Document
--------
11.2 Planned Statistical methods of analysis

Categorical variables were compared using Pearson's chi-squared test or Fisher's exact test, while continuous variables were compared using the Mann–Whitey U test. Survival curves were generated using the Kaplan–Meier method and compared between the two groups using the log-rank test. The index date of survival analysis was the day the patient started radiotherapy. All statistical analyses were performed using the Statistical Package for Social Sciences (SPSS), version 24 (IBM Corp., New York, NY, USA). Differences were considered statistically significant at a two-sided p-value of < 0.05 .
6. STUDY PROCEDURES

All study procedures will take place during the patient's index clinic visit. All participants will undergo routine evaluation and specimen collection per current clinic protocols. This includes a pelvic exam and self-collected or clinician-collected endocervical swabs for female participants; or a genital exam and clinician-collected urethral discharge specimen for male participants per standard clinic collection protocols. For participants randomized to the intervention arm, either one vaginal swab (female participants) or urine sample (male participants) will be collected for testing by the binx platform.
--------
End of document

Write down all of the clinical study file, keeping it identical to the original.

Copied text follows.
11.2 Planned Statistical methods of analysis

Categorical variables were compared using Pearson's chi-squared test or Fisher's exact test, while continuous variables were compared using the Mann–Whitey U test. Survival curves were generated using the Kaplan–Meier method and compared between the two groups using the log-rank test. The index date of survival analysis was the day the patient started radiotherapy. All statistical analyses were performed using the Statistical Package for Social Sciences (SPSS), version 24 (IBM Corp., New York, NY, USA). Differences were considered statistically significant at a two-sided p-value of < 0.05 .
6. STUDY PROCEDURES

All study procedures will take place during the patient's index clinic visit. All participants will undergo routine evaluation and specimen collection per current clinic protocols. This includes a pelvic exam and self-collected or clinician-collected endocervical swabs for female participants; or a genital exam and clinician-collected urethral discharge specimen for male participants per standard clinic collection protocols. For participants randomized to the intervention arm, either one vaginal swab (female participants) or urine sample (male participants) will be collected for testing by the binx platform.